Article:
Gay Rights Groups, Progressives Push to Exploit Target Backlash
ST. PAUL, Minn. - Protestors have been rallying outside Target Corp. or its stores almost daily since the retailer angered gay rights supporters and progressives by giving money to help a conservative Republican gubernatorial candidate in Minnesota. Liberal groups are pushing to make an example of the company, hoping its woes will deter other businesses from putting their corporate funds into elections.
A national gay rights group is negotiating with Target officials, demanding that the firm balance the scale by making comparable donations to benefit candidates it favors. Meanwhile, the controversy is threatening to complicate Target's business plans in other urban markets. Several city officials in San Francisco, one of the cities where Target hopes to expand, have begun criticizing the company.
"Target is receiving criticism and frustration from their customers because they are doing something wrong, and that should serve absolutely as an example for other companies," said Ilyse Hogue, director of political advocacy for the liberal group MoveOn.org, which is pressing Target to formally renounce involvement in election campaigns.
But conservative organizations are likely to react harshly if Target makes significant concessions to the left-leaning groups.
The flap has revealed new implications of a recent Supreme Court ruling that appeared to benefit corporations by clearing the way for them to spend company funds directly in elections. Companies taking sides in political campaigns risk alienating customers who back other candidates.
Target's $150,000 donation to a business-oriented group supporting Republican Tom Emmer, an outspoken opponent of gay marriage, was one of the first big corporate contributions to become known after the U.S. Supreme Court threw out prohibitions on corporate spending in elections earlier this year.
The Minneapolis-based chain has gone from defending the donation as a business decision to apologizing and saying it would carefully review its future giving. But the protests have continued.
Demonstrators marched near Target's Minneapolis headquarters on Thursday, and two Facebook groups focused on gay rights are organizing protests at Target stores nationwide this weekend. Immigrant rights supporters have joined the protests, citing Emmer's tough stance on illegal immigration.
The company is in talks with the Human Rights Campaign, a national gay rights organization that wants Target and electronics retailer Best Buy Co., which gave $100,000 to the same group backing Emmer, to match their donations with equal amounts to help gay-friendly candidates.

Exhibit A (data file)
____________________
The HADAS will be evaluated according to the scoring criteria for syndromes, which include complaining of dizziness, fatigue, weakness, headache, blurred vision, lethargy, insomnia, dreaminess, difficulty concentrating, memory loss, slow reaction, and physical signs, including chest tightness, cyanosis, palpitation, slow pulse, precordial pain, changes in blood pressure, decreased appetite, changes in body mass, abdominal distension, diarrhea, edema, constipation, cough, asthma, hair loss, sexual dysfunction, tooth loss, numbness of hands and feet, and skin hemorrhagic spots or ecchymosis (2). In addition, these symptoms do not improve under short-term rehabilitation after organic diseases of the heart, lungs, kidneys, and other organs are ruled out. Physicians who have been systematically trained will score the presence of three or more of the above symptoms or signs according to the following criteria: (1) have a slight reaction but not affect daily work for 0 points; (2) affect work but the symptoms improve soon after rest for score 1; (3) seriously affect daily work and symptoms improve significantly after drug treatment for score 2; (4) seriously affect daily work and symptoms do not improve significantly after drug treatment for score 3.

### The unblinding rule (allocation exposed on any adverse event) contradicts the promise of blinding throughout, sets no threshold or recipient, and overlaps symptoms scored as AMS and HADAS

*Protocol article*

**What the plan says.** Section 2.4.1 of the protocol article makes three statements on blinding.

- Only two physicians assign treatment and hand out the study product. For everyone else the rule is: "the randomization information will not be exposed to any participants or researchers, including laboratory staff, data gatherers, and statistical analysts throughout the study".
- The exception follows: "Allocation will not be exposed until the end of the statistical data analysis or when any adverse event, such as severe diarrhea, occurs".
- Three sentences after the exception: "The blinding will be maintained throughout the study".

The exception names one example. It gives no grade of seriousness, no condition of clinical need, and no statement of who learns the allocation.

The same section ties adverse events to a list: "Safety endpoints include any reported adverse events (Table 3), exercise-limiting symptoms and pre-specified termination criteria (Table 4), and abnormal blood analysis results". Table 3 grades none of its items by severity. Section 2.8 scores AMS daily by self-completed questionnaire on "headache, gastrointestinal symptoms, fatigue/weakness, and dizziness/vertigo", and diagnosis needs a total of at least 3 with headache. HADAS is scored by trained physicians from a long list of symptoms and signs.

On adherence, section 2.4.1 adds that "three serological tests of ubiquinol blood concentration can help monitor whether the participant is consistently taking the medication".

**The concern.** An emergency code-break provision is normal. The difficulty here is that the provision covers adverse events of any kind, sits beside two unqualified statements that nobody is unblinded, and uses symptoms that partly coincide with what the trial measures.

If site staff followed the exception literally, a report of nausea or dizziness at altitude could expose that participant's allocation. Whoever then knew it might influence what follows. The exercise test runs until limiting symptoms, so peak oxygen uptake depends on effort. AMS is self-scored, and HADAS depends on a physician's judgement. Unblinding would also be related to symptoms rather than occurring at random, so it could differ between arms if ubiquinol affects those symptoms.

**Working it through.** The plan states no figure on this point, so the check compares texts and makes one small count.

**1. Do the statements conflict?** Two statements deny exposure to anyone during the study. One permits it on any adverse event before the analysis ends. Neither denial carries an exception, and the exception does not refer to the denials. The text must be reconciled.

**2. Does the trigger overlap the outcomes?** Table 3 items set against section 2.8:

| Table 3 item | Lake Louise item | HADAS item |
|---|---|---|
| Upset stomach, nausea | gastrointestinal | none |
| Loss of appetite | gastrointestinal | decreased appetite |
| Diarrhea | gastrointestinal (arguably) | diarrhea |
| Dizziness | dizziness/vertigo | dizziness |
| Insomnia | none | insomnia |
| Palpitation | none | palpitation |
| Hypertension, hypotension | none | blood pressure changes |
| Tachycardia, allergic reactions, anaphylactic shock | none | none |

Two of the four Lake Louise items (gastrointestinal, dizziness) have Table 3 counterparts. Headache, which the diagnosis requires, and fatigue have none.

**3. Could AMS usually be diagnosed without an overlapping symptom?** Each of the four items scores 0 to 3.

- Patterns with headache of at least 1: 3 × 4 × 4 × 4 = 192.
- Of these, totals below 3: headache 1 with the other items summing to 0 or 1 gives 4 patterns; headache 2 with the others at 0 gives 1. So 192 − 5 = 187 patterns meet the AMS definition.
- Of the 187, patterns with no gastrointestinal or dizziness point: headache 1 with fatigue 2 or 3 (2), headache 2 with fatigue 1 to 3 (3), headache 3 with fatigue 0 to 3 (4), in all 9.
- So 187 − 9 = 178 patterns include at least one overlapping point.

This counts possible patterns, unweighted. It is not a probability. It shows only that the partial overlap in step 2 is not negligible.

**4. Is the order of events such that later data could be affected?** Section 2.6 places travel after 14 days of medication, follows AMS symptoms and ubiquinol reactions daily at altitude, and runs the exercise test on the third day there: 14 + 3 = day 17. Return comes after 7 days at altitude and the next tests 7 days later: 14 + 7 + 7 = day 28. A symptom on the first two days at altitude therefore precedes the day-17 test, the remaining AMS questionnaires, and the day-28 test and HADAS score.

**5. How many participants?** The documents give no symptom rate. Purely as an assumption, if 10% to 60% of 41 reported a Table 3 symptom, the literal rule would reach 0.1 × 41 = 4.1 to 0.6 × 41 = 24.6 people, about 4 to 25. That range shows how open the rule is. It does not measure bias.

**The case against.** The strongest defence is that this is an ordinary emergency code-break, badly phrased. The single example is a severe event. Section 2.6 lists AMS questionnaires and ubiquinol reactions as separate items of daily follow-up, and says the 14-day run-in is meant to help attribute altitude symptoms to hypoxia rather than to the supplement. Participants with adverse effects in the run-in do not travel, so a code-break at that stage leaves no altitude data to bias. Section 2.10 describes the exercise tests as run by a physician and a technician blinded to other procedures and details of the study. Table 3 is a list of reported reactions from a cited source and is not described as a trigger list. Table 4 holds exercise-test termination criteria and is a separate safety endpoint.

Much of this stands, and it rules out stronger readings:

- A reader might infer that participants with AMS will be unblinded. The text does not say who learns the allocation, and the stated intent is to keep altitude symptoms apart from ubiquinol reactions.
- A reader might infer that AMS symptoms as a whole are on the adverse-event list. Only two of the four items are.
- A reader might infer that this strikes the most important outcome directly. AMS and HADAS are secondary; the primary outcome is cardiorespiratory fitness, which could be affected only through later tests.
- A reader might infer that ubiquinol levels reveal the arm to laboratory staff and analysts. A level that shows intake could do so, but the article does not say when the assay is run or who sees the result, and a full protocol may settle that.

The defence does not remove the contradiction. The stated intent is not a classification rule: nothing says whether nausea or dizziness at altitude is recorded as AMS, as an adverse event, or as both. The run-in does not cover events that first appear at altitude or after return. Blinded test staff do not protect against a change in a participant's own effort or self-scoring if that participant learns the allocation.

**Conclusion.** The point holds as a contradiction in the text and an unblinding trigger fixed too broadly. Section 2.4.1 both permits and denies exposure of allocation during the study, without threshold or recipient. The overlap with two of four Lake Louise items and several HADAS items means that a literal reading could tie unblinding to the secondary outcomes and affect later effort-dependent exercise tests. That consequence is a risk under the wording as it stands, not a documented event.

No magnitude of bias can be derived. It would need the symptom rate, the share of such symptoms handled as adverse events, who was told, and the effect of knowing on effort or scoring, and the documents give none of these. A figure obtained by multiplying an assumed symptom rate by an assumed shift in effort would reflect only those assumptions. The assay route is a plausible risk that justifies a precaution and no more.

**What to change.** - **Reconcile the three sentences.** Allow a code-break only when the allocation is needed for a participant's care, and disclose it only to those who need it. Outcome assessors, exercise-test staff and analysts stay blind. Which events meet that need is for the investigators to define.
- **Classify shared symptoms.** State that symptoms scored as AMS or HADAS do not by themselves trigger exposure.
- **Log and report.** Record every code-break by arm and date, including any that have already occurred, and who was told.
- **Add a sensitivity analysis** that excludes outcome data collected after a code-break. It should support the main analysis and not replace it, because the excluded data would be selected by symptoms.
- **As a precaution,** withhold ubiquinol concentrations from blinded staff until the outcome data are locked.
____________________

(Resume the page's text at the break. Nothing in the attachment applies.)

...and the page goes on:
Fred Sainz, the group's vice president for communications, said he is optimistic both companies will respond to the demand. Target has long cultivated a good relationship with the gay community in Minneapolis, and its gay employees have protested the donation.
"The repair has to be consistent with the harm that was done," Sainz said.
MoveOn, which had feared a heavy flow of corporate donations to groups that help conservative candidates after the Supreme Court decision, protested outside Target headquarters last week.
On the other side, conservatives have begun to rally to support Target, but in smaller numbers. A Facebook page urging "Boycott Target Until They Cease Funding Anti-Gay Politics" has more than 54,000 fans. A page declaring "I will NOT Boycott Target for supporting a Conservative candidate" has a little more than 400 fans.
A Target spokeswoman said the company had nothing to add to chief executive Gregg Steinhafel's statement of apology last week. At Richfield Minn.-based Best Buy, a spokeswoman said the company is reviewing its process for political donations and intended the Minnesota contribution to focus "solely on jobs and an improved economy."
Emmer has said he views the Target giving as an exercise in free speech and wants to keep his campaign focused on economic issues.
Target and rival Wal-Mart Stores Inc. have been trying to expand into urban markets after years of saturating the suburbs. Just last month, Target opened its first store in Manhattan, in East Harlem.
The company has 1,700 stores in the U.S. but only 150 stores in cities, and 50 more in cities with more than 100,000 people nearby.
In San Francisco, Target got a warm reception when it originally outlined plans to open two stores. That's shifted since the Minnesota controversy erupted.
"It just illustrates their disconnect, I think, from a city that they would want to establish a successful business in," said Supervisor Ross Mirkarimi. Target stores would be serving "the epicenter of the LGBT rights movement."
Target and BestBuy's donations went to MN Forward, a business-focused group that has run ads supporting Emmer and his lower-taxes message. The group is staffed by former insiders from Republican Gov. Tim Pawlenty's administration and has also backed a few Democratic legislators.
MN Forward has continued to collect corporate money after the backlash against Target, bringing in $110,000 through Tuesday from businesses including Holiday Cos. gas stations and Graco Inc., a maker of pumps and fluid handling equipment.
AP Retail Writer Emily Fredrix in New York and Associated Press Writer Steve Karnowski in Minneapolis contributed to this report.